5 1. Pension Plan Benefits 3 bution plan; nevertheless, the benefit formula, as opposed to the contribution formula, is defined, hence, the term defined benefit plan. Table 1-2 illustrates the benefits payable, as a percentage of retirement-age salary, for alternative DB formulas that encompass the range typically found among large corporate pension plans. The benefit formulas are based on the employee's final 5 year average salary. The other assumptions used in the illustration are (1) salary increases of 6 percent per year, (2) retirement at age 65, and (3) benefits payable during the life of the retiree only. The 1.5 percent DB formula is roughly equivalent to the 8 percent DC formula assuming the fund earns 8 percent per year. This might lead one to conclude that the costs associated with a 1.5 percent DB plan would equal 8 percent of salary. While this would be true if neither plan offered vesting prior to retirement, it is not the case if such plans provide the minimum vesting standards required by law. The DB plan is generally less costly because the cost of providing vested accrued benefits to terminating employees is typically less than the value of employer contributions taken by employees terminating under the DC plan prior to retirement. TABLE 1-2 Retirement Benefits as Pertent of S8Iary at Retirement for Alternative DB Plan Formulas Benefit Entry Ages Percent % 35% 26% 17% 15% / This book presents the mathematics applicable to defined benefit pension plans. In particular, the various methods of determining employer contributions required to fund such benefits are given. The last chapter of this book considers a related topic; namely, the mathematics associated with retiree health benefit plans.
6 4 Pension Mathematics RETIREMENT BENEFITS The eligibility requirements and benefit formulas typically associated with DB pension plans are discussed in this section, along with the provisions assumed for the model pension plan. 3 The discussion also points out the minimum plan design requirements and other pertinent rules established under the Employee Retirement Income Security Act (ERISA), as well as subsequent legislation. Eligibility Requirements There are two categories of eligibility requirements related to retirement benefits, one setting the requirements for plan membership and the other specifying the requirements for retirement under the plan. The Employee Retirement Income Security Act of 1974 (ERISA), as amended, places a limit on the age and service requirements for plan membership. An employee must be eligible to join the plan after reaching age 21 and rendering one year of service. 4 Naturally, a plan can provide more liberal eligibility requirements than those specified under ERISA, and some plans have no waiting period whatsoever. Unless the plan is contributory, in which case the employee may elect not to participate, benefits frequently begin to accrue at the time these membership eligibility requirements are met. Alternatively, benefit accruals might be granted retroactively to the employee's date of hire, but the law does not require that pre-eligibility service be included for benefit accrual purposes. The pension cost data presented in this book are based on the assumption that plan membership commences at the date of hire. At the other end of the employment cycle are the eligibility requirements for retirement. The normal retirement age of the plan is stated in the plan document and frequently specified as age 65. The traditional definition of the normal retirement age is the first age at which retirement can occur without any reduction in the benefits calculated according to the plan's benefit formula. This definition does not apply to many large corporate pension 3Table 1-3 on page 11 summarizes all of the model pension plan benefits. 4lf the plan provides full and immediate vesting, the eligibility requirements for plan participants can be extended to two years of service.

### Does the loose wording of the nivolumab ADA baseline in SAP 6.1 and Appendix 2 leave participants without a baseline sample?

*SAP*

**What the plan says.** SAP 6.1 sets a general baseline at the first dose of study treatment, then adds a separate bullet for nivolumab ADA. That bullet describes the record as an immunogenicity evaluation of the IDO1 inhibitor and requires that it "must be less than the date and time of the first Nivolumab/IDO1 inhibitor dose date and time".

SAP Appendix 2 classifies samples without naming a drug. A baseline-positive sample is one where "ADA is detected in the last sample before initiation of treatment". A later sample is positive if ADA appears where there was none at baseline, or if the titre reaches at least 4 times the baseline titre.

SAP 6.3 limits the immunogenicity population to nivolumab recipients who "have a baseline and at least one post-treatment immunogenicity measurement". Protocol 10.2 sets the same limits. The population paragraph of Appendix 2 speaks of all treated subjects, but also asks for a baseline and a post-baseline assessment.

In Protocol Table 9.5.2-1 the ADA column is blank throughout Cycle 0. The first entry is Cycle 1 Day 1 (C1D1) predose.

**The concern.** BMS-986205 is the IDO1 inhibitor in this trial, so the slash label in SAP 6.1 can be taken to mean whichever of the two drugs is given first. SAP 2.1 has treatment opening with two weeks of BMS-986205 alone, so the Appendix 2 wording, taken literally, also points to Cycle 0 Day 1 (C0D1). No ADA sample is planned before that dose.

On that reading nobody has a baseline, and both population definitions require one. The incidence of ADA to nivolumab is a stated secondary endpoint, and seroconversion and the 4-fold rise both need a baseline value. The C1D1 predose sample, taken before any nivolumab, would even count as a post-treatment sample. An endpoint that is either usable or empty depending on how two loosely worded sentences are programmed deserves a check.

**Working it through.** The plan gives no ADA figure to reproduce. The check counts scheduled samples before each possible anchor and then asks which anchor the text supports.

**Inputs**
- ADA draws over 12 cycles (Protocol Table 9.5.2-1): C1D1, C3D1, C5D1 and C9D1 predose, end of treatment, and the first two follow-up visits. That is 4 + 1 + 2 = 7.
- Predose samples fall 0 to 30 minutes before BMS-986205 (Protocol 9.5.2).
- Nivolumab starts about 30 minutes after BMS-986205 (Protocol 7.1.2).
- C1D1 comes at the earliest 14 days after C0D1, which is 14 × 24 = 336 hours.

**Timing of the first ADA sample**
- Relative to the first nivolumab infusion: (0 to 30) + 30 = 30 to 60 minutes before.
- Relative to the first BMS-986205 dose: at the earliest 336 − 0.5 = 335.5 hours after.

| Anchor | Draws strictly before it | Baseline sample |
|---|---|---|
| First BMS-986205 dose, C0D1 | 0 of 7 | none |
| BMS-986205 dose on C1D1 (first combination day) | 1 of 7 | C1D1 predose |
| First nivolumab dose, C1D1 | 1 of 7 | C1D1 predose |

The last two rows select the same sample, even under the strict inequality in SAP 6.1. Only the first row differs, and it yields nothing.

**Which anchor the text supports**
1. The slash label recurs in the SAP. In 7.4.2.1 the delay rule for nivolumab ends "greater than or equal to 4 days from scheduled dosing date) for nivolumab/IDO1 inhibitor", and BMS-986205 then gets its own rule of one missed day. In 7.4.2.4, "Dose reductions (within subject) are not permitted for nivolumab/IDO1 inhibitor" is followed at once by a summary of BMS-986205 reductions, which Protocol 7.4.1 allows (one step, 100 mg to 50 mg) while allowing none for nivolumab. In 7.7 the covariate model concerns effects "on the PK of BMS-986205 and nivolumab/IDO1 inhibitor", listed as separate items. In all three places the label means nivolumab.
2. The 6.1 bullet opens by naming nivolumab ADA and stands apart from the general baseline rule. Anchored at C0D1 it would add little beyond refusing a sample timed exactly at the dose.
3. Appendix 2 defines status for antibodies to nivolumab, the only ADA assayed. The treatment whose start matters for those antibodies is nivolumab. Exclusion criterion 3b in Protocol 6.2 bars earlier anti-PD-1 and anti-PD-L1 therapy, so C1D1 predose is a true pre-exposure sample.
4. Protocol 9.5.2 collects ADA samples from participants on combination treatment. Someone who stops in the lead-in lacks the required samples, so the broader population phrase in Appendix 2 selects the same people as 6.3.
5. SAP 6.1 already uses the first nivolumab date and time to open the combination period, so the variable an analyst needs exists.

7 1. Pension Plan Benefits S plans, however, since non-reduced benefits are often provided at ages below the plan's normal retirement, sometimes as early as age 60 for a plan having 65 as the normal retirement age. The relevance of the normal retirement age for such plans is that it is frequently used as the commencement date for deferred pension benefits to vested terminated employees and, in some cases, to disabled employees. The symbol r is used to denote the normal retirement age in the pension mathematics presented in later chapters, with r'denoting the first age at which an employee becomes eligible for early retirement, with either full benefit accruals or reduced benefits, and r n denoting the age by which all employees are assumed to be retired. Unless otherwise stated, r is age 65 in the numerical illustrations and r' is assumed to be based on the employee's age and service. s The early retirement eligibility provision assumed for the model pension plan is one permitting retirement, on an actuarially reduced basis, upon the attainment of age 55 and the completion of 10 years of credited service. Thus, for most employees, r' will be age 55. Benefit Amount The most common type of benefit formula used in pension plans is the so-called unit benefit formula, which provides a unit of benefit for each year of credited service. There are three such formulas associated with defined benefit plans: (1) flat dollar, (2) career average, and (3) final average. The flat dollar benefit formula is the simplest of the three, providing a dollar amount, such as $20, per month for each year of service rendered by the employee. The flat dollar amount is generally increased at periodic intervals by plan amendment, either to keep pace with the inflationary trends in the economy and/or in response to union negotiations. Since it is not permissible under existing IRS regulations to anticipate future benefit increases for funding purposes, the intermittent jumps in the unit benefit can cause erratic contribution patterns and may prevent such plans from reaching full funding. 6 SThe oldest retirement age, r", is assumed to be equal to r unless otherwise indicated. 6The funding characteristics associated with this type of benefit formula are illustrated in Chapter 13.